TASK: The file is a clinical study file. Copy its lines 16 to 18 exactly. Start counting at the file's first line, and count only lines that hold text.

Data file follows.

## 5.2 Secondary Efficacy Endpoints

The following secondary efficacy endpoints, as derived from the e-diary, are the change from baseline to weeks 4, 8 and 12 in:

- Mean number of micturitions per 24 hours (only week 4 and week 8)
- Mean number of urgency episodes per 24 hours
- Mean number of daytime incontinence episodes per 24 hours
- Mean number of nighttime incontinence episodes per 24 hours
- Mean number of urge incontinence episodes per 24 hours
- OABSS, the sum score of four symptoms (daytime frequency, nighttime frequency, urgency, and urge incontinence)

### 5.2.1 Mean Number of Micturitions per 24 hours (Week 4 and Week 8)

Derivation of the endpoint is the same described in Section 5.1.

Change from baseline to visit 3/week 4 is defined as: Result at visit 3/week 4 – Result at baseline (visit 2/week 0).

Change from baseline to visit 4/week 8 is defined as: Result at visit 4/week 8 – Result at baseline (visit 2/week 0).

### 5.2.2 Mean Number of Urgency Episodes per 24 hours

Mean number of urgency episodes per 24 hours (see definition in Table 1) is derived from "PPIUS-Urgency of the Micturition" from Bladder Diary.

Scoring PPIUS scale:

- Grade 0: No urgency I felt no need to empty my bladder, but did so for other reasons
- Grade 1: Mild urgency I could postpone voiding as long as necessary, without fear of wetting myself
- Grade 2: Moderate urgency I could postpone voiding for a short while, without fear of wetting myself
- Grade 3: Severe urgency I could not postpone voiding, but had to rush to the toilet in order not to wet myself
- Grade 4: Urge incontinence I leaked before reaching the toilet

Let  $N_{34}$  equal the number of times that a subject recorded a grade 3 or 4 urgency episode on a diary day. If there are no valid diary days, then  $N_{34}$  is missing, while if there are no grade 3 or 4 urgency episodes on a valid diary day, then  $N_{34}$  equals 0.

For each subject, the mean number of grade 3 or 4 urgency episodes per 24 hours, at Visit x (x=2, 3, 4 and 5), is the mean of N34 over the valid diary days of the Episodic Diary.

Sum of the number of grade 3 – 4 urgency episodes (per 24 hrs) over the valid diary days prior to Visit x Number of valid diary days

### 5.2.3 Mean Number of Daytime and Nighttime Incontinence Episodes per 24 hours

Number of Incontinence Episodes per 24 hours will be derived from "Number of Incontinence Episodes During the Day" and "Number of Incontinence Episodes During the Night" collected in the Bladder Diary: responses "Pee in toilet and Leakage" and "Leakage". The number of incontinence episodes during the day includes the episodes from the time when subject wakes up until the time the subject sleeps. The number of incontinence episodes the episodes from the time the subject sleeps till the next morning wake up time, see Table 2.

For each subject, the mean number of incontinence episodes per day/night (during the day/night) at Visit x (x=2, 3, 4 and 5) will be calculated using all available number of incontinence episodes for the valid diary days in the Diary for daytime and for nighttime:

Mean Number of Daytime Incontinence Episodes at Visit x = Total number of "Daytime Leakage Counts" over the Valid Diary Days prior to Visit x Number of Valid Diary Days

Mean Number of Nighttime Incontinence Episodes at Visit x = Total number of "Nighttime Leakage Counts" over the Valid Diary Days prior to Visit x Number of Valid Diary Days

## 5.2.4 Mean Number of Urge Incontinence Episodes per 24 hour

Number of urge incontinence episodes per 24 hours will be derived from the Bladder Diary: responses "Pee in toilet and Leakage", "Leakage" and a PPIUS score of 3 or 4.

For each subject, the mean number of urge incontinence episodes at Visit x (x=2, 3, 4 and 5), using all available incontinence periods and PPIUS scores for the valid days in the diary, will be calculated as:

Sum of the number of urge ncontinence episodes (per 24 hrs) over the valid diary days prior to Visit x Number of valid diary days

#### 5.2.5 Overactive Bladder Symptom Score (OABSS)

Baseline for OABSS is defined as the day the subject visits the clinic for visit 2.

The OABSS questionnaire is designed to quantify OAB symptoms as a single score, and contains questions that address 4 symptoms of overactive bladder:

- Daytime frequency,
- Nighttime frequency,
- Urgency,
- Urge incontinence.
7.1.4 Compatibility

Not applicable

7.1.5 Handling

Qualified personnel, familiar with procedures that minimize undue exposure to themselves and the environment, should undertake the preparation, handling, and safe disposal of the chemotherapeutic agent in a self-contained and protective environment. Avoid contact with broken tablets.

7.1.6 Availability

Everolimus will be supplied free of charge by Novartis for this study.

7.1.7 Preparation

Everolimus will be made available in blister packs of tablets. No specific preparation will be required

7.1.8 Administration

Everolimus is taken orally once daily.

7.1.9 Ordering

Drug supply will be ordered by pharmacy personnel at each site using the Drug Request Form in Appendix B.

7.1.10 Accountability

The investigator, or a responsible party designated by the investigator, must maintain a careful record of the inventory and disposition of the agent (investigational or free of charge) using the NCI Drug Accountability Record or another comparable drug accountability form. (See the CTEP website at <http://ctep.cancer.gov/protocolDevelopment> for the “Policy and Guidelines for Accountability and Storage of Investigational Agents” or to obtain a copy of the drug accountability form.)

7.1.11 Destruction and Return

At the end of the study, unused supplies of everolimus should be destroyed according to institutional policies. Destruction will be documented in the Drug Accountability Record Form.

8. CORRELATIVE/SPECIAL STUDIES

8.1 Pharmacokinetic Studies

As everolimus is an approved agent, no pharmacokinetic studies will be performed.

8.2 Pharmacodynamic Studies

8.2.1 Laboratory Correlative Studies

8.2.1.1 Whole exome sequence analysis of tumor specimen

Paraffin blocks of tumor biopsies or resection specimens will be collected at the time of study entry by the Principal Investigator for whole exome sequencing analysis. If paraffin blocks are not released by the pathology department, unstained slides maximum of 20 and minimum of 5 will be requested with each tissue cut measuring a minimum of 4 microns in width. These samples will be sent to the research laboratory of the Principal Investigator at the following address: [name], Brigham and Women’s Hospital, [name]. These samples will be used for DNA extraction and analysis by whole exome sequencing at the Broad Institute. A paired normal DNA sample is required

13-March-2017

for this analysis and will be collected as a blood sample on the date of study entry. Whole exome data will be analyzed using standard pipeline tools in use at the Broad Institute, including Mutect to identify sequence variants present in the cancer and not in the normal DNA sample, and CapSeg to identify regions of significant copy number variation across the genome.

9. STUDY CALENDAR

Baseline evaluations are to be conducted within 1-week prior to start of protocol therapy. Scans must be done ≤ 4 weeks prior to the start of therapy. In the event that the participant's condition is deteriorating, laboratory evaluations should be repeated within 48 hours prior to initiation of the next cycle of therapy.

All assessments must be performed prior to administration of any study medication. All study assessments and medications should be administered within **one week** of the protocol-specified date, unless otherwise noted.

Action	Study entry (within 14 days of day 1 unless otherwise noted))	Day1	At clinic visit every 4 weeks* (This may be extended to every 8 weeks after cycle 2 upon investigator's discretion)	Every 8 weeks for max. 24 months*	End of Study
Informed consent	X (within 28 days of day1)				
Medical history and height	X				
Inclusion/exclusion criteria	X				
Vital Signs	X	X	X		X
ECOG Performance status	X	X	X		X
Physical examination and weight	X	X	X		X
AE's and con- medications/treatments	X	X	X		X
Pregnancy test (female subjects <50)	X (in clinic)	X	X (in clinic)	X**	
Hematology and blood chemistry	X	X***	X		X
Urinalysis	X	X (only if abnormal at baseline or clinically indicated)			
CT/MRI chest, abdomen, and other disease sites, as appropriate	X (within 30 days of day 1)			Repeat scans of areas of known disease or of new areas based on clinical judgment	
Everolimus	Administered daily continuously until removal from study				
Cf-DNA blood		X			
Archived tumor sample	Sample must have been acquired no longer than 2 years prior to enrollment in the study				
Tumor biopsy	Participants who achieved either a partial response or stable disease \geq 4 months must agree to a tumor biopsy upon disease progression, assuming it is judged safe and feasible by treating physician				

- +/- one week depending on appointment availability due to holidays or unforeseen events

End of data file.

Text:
- Grade 0: No urgency I felt no need to empty my bladder, but did so for other reasons
- Grade 1: Mild urgency I could postpone voiding as long as necessary, without fear of wetting myself
- Grade 2: Moderate urgency I could postpone voiding for a short while, without fear of wetting myself